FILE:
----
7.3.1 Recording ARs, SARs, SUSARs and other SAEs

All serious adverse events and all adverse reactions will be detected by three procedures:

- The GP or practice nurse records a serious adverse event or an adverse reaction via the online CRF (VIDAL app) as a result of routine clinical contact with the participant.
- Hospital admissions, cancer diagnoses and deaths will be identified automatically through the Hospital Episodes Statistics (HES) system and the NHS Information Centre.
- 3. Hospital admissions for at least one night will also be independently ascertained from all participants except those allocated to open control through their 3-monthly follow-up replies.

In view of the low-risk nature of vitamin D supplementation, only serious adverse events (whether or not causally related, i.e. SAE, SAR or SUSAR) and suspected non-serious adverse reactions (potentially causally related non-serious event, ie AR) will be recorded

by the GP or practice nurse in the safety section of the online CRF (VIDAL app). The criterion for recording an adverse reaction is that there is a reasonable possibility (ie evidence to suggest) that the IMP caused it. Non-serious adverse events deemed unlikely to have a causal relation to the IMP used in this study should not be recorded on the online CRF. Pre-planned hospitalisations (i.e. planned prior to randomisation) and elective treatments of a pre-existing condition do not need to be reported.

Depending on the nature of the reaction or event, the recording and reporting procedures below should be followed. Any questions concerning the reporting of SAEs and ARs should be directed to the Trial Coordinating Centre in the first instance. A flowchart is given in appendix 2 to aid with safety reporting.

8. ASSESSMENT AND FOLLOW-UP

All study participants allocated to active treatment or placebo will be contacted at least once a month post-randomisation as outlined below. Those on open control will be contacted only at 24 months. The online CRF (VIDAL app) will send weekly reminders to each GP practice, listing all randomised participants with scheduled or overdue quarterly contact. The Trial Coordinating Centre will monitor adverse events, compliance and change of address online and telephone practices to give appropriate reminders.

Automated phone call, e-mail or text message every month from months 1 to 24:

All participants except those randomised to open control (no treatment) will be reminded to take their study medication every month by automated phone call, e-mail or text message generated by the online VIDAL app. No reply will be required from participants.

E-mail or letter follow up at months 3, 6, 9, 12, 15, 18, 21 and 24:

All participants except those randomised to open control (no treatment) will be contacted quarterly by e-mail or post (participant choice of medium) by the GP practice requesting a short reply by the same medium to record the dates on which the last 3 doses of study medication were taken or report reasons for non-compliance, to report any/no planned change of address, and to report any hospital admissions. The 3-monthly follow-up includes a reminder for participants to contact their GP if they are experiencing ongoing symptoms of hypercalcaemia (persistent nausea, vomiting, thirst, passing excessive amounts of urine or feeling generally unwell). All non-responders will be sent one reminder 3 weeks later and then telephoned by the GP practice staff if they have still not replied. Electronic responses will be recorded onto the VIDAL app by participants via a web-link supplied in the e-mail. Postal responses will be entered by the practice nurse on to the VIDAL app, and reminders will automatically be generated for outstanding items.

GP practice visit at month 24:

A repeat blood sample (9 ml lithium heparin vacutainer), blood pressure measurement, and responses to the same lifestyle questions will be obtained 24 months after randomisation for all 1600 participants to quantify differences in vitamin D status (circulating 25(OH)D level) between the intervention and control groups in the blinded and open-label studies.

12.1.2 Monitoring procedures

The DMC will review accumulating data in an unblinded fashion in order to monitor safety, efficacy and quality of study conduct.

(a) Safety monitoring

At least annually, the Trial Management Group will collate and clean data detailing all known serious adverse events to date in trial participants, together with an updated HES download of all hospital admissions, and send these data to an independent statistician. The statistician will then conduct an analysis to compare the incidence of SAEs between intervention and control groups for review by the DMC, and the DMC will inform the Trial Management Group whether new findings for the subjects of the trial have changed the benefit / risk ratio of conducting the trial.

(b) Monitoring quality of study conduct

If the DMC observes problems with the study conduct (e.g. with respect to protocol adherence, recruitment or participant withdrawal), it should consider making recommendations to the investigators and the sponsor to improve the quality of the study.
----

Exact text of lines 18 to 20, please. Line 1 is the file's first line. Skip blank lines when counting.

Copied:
The DMC will review accumulating data in an unblinded fashion in order to monitor safety, efficacy and quality of study conduct.

(a) Safety monitoring

At least annually, the Trial Management Group will collate and clean data detailing all known serious adverse events to date in trial participants, together with an updated HES download of all hospital admissions, and send these data to an independent statistician. The statistician will then conduct an analysis to compare the incidence of SAEs between intervention and control groups for review by the DMC, and the DMC will inform the Trial Management Group whether new findings for the subjects of the trial have changed the benefit / risk ratio of conducting the trial.